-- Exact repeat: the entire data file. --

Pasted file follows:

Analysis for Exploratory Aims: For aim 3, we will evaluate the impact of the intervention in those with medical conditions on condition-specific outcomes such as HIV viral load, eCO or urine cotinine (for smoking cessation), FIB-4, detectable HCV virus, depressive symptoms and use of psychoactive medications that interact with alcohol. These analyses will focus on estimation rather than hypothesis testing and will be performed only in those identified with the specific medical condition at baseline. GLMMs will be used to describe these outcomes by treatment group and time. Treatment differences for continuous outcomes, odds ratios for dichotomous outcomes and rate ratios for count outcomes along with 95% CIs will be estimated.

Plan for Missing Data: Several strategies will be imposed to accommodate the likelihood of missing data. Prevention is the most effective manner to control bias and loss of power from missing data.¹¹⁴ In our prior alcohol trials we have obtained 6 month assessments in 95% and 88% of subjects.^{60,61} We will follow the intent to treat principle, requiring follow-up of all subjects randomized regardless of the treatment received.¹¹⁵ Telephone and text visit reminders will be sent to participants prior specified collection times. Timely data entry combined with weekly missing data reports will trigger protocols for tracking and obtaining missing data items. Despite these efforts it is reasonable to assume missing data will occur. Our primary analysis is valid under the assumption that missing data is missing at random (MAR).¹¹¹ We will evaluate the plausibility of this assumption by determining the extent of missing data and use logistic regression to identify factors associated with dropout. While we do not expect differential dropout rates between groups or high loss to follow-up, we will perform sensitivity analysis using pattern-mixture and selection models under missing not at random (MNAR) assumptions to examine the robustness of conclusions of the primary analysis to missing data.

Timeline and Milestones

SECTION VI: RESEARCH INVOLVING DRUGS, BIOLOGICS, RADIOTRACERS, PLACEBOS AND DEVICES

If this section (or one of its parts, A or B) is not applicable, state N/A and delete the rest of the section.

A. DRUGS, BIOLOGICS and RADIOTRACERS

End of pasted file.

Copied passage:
Analysis for Exploratory Aims: For aim 3, we will evaluate the impact of the intervention in those with medical conditions on condition-specific outcomes such as HIV viral load, eCO or urine cotinine (for smoking cessation), FIB-4, detectable HCV virus, depressive symptoms and use of psychoactive medications that interact with alcohol. These analyses will focus on estimation rather than hypothesis testing and will be performed only in those identified with the specific medical condition at baseline. GLMMs will be used to describe these outcomes by treatment group and time. Treatment differences for continuous outcomes, odds ratios for dichotomous outcomes and rate ratios for count outcomes along with 95% CIs will be estimated.

Plan for Missing Data: Several strategies will be imposed to accommodate the likelihood of missing data. Prevention is the most effective manner to control bias and loss of power from missing data.¹¹⁴ In our prior alcohol trials we have obtained 6 month assessments in 95% and 88% of subjects.^{60,61} We will follow the intent to treat principle, requiring follow-up of all subjects randomized regardless of the treatment received.¹¹⁵ Telephone and text visit reminders will be sent to participants prior specified collection times. Timely data entry combined with weekly missing data reports will trigger protocols for tracking and obtaining missing data items. Despite these efforts it is reasonable to assume missing data will occur. Our primary analysis is valid under the assumption that missing data is missing at random (MAR).¹¹¹ We will evaluate the plausibility of this assumption by determining the extent of missing data and use logistic regression to identify factors associated with dropout. While we do not expect differential dropout rates between groups or high loss to follow-up, we will perform sensitivity analysis using pattern-mixture and selection models under missing not at random (MNAR) assumptions to examine the robustness of conclusions of the primary analysis to missing data.

Timeline and Milestones

SECTION VI: RESEARCH INVOLVING DRUGS, BIOLOGICS, RADIOTRACERS, PLACEBOS AND DEVICES

If this section (or one of its parts, A or B) is not applicable, state N/A and delete the rest of the section.

A. DRUGS, BIOLOGICS and RADIOTRACERS